Most people don't watch Jennifer Lopez to check out how accurate her flamenco dance steps are. We doubt they even notice her feet. Still, Dallas flamenco dancer and promoter Julia Alcántara believes anything--even a scantily clad pop singer--that draws attention to the ancient and constantly maturing Spanish gypsy art is positive. Even better if it convinces people that dance isn't boring. "People are mistaken when they think, 'Ugh, we have to sit through some cultural event,'" Alcántara says. "We're not in a theater. You can smoke. You can drink. You can get up and move around. It's fun."
Alcántara performs with and is the artistic director of Ida y Vuelta Flamenco Dance Company, which, besides having local singers, dancers, drummers and guitarists, imports contemporary artists from Spain, other countries and across the United States for classes and concerts. The next concert features gypsy singer Cristo Cortes from Spain and guitarist Ricardo Diaz and dancer Monica Bermudez from San Francisco. It also serves as the first fund-raiser for Alcántara's next project, La Cantera Arts Conservatory, a center that will provide long-term opportunities for international flamenco artists, after-school programs for community kids and dance therapy for victims of domestic abuse. "I want to make a place where people who really need flamenco can get it," she says.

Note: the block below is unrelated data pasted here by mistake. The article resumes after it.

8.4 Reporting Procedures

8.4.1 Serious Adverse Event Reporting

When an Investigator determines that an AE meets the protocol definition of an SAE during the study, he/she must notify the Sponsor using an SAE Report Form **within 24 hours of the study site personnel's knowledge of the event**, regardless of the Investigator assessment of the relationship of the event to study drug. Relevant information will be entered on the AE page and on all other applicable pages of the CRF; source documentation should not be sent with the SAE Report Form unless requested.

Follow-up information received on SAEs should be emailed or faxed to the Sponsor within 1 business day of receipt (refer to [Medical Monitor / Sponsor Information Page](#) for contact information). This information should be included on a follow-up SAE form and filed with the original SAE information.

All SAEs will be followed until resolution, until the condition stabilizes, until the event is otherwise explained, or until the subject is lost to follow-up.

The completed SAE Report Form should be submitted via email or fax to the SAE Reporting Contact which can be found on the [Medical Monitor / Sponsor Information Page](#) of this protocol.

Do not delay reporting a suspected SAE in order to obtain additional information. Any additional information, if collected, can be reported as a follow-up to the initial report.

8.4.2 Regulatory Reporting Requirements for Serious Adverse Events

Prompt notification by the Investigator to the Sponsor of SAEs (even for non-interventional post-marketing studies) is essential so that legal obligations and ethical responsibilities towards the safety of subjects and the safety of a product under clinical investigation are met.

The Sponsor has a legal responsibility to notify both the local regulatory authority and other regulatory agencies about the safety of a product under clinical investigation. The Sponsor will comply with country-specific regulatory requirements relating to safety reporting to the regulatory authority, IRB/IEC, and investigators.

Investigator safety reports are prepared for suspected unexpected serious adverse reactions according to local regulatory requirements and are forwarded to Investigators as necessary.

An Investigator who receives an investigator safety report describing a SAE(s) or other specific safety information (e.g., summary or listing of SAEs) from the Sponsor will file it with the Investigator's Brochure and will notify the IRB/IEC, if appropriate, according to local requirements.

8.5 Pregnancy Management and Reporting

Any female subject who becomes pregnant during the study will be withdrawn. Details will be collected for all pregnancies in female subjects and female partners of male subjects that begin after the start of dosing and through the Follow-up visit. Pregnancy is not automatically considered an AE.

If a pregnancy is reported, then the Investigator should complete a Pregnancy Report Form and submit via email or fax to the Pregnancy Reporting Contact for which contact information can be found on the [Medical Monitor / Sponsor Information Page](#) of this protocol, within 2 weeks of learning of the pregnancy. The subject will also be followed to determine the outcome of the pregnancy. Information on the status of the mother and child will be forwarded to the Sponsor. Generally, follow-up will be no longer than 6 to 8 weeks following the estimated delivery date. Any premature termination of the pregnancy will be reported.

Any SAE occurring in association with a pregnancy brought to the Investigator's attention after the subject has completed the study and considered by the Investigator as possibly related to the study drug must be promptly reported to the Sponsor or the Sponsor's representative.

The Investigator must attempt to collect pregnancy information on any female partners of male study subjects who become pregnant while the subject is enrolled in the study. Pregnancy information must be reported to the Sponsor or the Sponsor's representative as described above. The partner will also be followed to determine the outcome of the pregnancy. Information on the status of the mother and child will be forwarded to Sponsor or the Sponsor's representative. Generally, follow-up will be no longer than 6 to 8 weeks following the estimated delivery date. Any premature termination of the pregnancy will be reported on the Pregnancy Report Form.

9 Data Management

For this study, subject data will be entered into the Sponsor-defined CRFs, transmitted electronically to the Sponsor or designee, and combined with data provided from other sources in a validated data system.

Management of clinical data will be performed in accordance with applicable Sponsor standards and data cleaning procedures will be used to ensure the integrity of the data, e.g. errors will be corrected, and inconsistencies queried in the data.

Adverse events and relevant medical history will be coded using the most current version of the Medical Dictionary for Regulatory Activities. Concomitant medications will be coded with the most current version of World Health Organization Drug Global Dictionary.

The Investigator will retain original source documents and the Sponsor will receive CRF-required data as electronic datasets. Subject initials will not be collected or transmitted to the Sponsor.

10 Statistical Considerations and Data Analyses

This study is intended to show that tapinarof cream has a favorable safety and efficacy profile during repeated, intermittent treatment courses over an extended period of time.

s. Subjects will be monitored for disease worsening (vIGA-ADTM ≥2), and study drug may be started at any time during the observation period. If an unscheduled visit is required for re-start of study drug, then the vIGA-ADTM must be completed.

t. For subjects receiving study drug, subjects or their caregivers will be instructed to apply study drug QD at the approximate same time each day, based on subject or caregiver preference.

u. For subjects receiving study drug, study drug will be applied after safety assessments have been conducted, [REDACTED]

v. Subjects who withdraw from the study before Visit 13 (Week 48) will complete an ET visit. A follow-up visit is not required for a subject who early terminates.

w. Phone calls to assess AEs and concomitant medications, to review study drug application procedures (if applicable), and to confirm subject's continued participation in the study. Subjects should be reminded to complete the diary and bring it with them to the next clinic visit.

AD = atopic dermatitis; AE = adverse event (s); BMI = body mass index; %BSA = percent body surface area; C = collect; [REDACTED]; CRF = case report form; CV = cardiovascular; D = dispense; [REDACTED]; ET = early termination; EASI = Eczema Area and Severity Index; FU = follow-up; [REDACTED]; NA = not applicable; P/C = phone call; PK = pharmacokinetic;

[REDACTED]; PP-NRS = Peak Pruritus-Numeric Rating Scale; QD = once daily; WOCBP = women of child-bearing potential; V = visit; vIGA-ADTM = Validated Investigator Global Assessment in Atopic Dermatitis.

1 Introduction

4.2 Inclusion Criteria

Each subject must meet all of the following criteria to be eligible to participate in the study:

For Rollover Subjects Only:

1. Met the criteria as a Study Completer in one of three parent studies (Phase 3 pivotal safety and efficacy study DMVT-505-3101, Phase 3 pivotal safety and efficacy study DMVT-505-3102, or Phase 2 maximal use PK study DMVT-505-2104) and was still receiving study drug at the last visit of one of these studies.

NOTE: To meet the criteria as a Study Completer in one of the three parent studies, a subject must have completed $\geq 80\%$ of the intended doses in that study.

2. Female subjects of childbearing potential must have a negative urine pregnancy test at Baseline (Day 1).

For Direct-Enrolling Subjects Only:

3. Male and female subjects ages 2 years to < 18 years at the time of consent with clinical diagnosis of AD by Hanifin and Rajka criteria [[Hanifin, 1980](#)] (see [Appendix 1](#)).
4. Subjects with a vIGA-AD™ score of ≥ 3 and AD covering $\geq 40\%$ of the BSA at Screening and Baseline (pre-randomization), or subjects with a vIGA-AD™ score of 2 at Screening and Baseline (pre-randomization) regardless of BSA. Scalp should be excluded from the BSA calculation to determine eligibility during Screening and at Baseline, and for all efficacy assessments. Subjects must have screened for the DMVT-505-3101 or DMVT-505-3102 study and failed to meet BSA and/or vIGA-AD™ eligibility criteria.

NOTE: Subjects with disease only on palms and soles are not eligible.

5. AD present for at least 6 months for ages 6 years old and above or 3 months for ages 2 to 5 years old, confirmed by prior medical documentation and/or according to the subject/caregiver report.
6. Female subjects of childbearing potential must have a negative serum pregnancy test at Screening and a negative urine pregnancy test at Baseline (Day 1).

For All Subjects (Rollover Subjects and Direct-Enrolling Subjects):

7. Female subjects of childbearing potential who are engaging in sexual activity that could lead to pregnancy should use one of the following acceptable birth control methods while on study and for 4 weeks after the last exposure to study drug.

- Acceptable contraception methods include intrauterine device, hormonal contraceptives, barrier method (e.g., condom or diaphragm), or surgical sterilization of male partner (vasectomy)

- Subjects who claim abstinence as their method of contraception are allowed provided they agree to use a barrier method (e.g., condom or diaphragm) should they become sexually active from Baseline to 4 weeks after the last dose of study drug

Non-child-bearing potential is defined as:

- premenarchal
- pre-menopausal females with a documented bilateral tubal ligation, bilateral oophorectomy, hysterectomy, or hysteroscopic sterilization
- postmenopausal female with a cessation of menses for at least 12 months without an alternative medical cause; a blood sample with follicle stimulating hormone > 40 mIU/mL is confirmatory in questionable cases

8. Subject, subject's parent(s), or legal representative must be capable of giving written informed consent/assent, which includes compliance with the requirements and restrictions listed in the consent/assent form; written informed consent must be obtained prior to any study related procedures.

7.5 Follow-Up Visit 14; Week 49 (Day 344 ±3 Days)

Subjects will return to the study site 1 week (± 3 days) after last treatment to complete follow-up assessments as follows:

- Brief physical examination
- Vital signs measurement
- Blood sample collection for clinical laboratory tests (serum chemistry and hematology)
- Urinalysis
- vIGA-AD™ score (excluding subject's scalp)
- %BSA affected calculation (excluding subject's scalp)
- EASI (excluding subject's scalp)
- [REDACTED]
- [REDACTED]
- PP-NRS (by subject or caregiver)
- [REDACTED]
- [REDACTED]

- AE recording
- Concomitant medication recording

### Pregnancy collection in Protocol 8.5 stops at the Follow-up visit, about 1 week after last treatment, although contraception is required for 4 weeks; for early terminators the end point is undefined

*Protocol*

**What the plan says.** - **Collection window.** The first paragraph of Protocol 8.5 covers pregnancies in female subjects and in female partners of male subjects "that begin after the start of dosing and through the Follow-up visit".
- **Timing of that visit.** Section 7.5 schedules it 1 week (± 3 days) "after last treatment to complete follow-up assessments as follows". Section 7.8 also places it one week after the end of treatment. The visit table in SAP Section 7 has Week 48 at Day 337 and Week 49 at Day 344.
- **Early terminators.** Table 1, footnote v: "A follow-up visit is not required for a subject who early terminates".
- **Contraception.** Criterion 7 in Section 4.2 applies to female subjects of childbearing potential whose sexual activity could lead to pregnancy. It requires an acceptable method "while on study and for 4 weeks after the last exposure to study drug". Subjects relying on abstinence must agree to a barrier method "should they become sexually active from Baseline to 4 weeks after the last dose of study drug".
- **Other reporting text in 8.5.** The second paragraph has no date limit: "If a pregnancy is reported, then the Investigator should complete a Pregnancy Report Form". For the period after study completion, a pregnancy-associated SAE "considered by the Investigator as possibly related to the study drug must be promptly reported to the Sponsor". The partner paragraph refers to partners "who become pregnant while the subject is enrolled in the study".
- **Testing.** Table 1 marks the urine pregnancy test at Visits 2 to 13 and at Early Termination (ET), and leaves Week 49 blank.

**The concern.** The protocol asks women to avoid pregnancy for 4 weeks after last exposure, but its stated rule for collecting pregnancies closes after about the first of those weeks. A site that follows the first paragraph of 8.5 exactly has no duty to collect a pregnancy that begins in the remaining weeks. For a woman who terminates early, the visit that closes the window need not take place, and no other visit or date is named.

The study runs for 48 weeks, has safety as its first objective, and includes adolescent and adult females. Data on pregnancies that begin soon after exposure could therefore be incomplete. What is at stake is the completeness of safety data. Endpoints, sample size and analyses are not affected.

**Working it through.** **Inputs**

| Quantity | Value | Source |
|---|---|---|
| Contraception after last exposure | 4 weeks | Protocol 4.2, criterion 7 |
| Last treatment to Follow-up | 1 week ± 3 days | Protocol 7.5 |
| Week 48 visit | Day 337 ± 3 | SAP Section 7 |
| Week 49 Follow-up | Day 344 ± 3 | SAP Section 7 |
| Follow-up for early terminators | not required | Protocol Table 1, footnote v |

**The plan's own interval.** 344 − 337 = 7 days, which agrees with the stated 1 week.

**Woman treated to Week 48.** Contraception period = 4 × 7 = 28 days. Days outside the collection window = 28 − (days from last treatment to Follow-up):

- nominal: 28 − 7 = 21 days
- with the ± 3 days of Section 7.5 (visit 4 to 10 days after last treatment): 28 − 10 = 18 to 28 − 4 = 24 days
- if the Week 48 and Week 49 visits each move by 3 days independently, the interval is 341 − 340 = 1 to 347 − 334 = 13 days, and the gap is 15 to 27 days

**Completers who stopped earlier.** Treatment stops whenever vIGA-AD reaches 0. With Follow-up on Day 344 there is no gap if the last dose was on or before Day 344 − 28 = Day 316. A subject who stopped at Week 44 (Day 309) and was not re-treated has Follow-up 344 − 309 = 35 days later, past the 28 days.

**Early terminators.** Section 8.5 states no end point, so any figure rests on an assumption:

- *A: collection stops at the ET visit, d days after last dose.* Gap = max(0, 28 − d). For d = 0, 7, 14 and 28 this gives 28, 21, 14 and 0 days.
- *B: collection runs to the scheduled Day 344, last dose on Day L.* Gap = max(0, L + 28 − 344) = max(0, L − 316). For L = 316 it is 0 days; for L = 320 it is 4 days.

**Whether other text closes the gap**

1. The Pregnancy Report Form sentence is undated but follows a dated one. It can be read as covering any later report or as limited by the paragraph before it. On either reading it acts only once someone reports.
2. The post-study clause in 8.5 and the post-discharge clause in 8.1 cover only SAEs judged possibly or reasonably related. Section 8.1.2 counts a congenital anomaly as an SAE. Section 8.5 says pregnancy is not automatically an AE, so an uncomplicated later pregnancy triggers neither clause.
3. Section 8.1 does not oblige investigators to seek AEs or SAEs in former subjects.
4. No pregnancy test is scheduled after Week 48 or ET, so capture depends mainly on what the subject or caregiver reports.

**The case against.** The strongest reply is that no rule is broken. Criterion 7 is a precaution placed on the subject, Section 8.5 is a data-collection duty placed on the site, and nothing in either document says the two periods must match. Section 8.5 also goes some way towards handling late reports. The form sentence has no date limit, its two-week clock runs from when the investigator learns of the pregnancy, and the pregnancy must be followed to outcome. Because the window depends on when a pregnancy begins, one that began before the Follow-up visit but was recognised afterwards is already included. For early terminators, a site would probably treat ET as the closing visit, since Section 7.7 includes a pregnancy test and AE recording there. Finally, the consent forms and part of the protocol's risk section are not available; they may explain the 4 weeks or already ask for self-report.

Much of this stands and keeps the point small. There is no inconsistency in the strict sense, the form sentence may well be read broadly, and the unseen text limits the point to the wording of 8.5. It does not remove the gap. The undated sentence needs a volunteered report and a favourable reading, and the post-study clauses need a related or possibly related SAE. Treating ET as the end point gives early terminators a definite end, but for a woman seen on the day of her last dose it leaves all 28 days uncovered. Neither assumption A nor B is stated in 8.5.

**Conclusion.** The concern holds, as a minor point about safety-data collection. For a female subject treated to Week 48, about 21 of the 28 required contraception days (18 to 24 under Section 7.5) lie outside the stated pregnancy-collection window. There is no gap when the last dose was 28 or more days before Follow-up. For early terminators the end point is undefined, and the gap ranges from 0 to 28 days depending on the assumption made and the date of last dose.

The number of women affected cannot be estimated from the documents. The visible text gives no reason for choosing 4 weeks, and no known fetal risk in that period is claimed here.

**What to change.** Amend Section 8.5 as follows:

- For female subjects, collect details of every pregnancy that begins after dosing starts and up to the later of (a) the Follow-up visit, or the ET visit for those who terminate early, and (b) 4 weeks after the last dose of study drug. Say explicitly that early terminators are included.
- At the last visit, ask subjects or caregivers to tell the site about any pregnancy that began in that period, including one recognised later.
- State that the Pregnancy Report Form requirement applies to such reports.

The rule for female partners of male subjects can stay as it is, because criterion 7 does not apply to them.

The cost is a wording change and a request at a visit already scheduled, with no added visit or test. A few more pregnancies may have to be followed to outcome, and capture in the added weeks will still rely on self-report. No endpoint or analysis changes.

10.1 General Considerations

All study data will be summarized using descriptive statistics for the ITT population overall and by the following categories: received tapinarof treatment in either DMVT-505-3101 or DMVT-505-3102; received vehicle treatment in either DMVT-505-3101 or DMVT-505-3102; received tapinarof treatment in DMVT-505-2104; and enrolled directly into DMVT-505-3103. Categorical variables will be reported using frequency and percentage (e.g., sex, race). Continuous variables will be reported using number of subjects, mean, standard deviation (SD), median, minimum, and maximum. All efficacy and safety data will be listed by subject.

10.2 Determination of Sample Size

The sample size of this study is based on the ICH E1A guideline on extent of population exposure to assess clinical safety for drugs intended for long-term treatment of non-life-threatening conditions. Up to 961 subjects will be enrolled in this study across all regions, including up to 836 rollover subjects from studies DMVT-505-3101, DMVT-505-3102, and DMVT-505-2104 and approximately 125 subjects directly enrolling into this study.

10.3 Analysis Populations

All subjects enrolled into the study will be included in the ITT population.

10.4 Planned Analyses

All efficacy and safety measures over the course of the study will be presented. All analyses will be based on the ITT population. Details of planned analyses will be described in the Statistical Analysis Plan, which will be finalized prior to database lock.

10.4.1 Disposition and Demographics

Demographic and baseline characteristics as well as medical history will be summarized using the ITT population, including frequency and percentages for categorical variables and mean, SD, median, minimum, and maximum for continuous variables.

Along with a dance concert by Ida y Vuelta Flamenco Dance Company and guests, the La Cantera benefit will also feature models displaying flamenco costumes from vintage to modern, meaning a range from ruffles and long skirts to daring slits and fancy beadwork. All of which, Alcántara says, shows what a sensual and vibrant art form flamenco is. "It's a hot show," she says. "People are screaming; people are clapping and yelling. It's not a sit down and watch kind of show. Bring a date because you're going to be hot and bothered by the time you leave."